Mother Nature must have, at best, a love-hate relationship with humanity, as mistreatment and mismanagement has left many of her prized possessions staring down the barrel.
The Amazon rainforest is perhaps the most high profile example – you may have heard the oft-repeated statistic that an area the size of a football pitch is lost to deforestation every six seconds – but it’s far from the only natural wonder under siege. These are some of nature’s most imperilled places, from the bayous of Florida to the dark heart of the Congo…
1. The Dead Sea, Israel-Jordan
The Dead Sea is shrinking, and shrinking fast. A hyper-saline lake straddling the border between Israel and Jordan, the sort-of-sea’s salt content is so high that no fish can survive there, and a steady stream of tourists derive delight and new profile pictures from floating barely submerged on the surface.
It’s also the world’s lowest place on land (430 metres below sea level), and getting lower all the time, as the water’s edge recedes by a massive four feet every year. The causes are myriad: from record-breaking droughts and the diversion of the Jordan River, to mining companies siphoning off water to extract minerals. Today, the sea is half the length it was a century ago: not quite dead yet, but certainly dying.
2. Rainforests of the Atsinanana, Madagascar
An enormous land mass floating in the Indian Ocean, Madagascar’s extraordinary biodiversity has evolved in isolation for millions of years, filling the country with flora and fauna found nowhere else on Earth. Among its critically endangered creatures are a host of chameleons and tortoises, plus most of the island’s famous lemurs.
It’s a World Heritage Site consisting of six national parks; the Atsinanana Rainforest is spread down the island’s eastern edge, and between 80 and 90 per cent of its inhabitants are endemic. It was placed on the UNESCO ‘in danger’ list in 2010, thanks to the widespread twin evils of poaching and illegal logging.
3. The Great Barrier Reef, Australia
In recent times, the news cycle has gone from bad to worse for the Great Barrier Reef, one of the seven natural wonders of the world. Mass coral bleaching in 2016 and 2017 reduced vast swathes of the reef to a barren, skeletal graveyard, and a new study released in October found the reef had lost more than 50% of its corals since the 1990s.
The main culprit should come as little surprise. Climate change and the accompanying rise in sea temperatures can cause the ocean to acidify, decimating corals and other marine life. Throw in pollution, deadly starfish outbreaks, and threats from coastal development, and the reef remains among the most embattled ecosystems anywhere on Earth.
4. Virunga National Park, Democratic Republic of the Congo
A giant, jungle-covered haven containing a third of the world’s mountain gorillas, Virunga’s snow-capped peaks and verdant valleys are as magnificent as they are at risk. A serially troubled country, all five of the Democratic Republic of the Congo’s World Heritage Sites are on UNESCO’s ‘in danger’ list – a tally surpassed only by Syria.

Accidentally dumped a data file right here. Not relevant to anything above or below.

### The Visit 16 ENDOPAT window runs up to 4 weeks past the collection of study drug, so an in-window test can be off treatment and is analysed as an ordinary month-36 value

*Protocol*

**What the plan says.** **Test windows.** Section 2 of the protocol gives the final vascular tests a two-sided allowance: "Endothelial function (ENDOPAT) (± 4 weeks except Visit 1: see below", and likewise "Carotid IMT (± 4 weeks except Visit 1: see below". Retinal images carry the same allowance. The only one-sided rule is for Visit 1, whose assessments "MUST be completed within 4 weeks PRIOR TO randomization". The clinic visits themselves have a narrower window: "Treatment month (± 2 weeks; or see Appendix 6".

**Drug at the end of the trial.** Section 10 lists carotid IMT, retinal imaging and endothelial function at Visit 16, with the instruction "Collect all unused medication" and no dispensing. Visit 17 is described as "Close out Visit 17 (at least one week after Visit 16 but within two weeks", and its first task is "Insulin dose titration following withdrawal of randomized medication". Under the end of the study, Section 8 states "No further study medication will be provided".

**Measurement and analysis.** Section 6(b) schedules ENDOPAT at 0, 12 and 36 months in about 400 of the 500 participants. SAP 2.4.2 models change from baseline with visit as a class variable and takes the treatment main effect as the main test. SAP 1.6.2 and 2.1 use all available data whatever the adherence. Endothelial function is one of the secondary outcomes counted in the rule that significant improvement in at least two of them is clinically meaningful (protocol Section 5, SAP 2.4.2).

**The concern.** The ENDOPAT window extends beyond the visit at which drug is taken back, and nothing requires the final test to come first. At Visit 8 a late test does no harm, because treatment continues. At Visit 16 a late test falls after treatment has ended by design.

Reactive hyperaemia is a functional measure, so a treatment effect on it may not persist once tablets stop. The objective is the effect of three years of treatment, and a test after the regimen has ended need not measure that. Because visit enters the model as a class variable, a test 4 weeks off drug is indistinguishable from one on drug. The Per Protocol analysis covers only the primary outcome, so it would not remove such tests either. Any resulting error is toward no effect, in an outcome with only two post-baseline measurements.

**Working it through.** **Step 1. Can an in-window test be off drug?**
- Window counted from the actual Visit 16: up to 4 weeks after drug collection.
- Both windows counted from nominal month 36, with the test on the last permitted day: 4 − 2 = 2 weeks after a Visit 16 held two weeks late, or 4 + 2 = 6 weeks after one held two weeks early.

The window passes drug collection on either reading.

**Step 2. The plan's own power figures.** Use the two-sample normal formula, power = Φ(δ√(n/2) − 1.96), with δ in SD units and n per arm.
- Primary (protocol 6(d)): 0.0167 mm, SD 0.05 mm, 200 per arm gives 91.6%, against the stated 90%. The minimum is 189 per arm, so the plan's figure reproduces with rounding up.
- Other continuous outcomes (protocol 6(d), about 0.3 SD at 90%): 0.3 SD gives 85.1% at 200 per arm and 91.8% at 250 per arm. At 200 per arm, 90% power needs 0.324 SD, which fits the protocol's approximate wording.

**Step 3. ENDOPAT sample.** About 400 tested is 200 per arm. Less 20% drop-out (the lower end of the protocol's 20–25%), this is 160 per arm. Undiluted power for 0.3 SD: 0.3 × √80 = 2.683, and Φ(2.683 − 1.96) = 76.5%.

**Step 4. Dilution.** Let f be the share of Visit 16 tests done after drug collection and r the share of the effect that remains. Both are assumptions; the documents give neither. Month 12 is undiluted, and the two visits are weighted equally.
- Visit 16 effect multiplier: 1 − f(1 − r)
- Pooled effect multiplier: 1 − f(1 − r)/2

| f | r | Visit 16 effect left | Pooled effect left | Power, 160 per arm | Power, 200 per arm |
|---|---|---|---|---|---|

Africa’s oldest national park (designated in 1925), today Virunga is beset by poachers. loggers, and armed rebel fighters, who regularly attack and kill not just the animals, but also tourists and the park’s depleted battalion of rangers. In 2019, the kidnap (and subsequent release) of a British couple and the murder of their guide saw Virunga close to tourism for eight months.
5. Glacier National Park, Montana
In 1850, the Glacier National Park in Montana contained approximately 150 distinct glaciers. In 2015, researchers measured only 26 larger than 25 acres – the limit above which the word ‘glacier’ can be used.
The park is an obvious poster child for climate change-induced melting, but ice sheets across the world tell similar stories. A 2019 study estimated that Mt Kilimanjaro’s famous glaciers will all be gone in 25 years, while Iceland hit the headlines last year by holding a mock funeral attended by Prime Minister Katrin Jakobsdottir for the vanished Okjokull glacier, the first of many expected to depart the increasingly-less-icy island in decades to come.
6. The Everglades, Florida
Long associated with hovercrafts, mangroves, and crocodilians, Florida’s famous “river of grass” is as mysterious and impenetrably swampy as it ever was. There’s just one problem: vast expanses of the Everglades National Park are straight up gone.
A toxic mixt of urban expansion, water pollution, climate change, and habitat loss around Florida Bay mean that today more than 50% of South Florida’s original wetland areas no longer exist. That’s bad news for local tourist authorities, and extremely bad news for the endangered Florida panthers, American alligators, West Indian manatees, and assorted wading birds that call the area their home.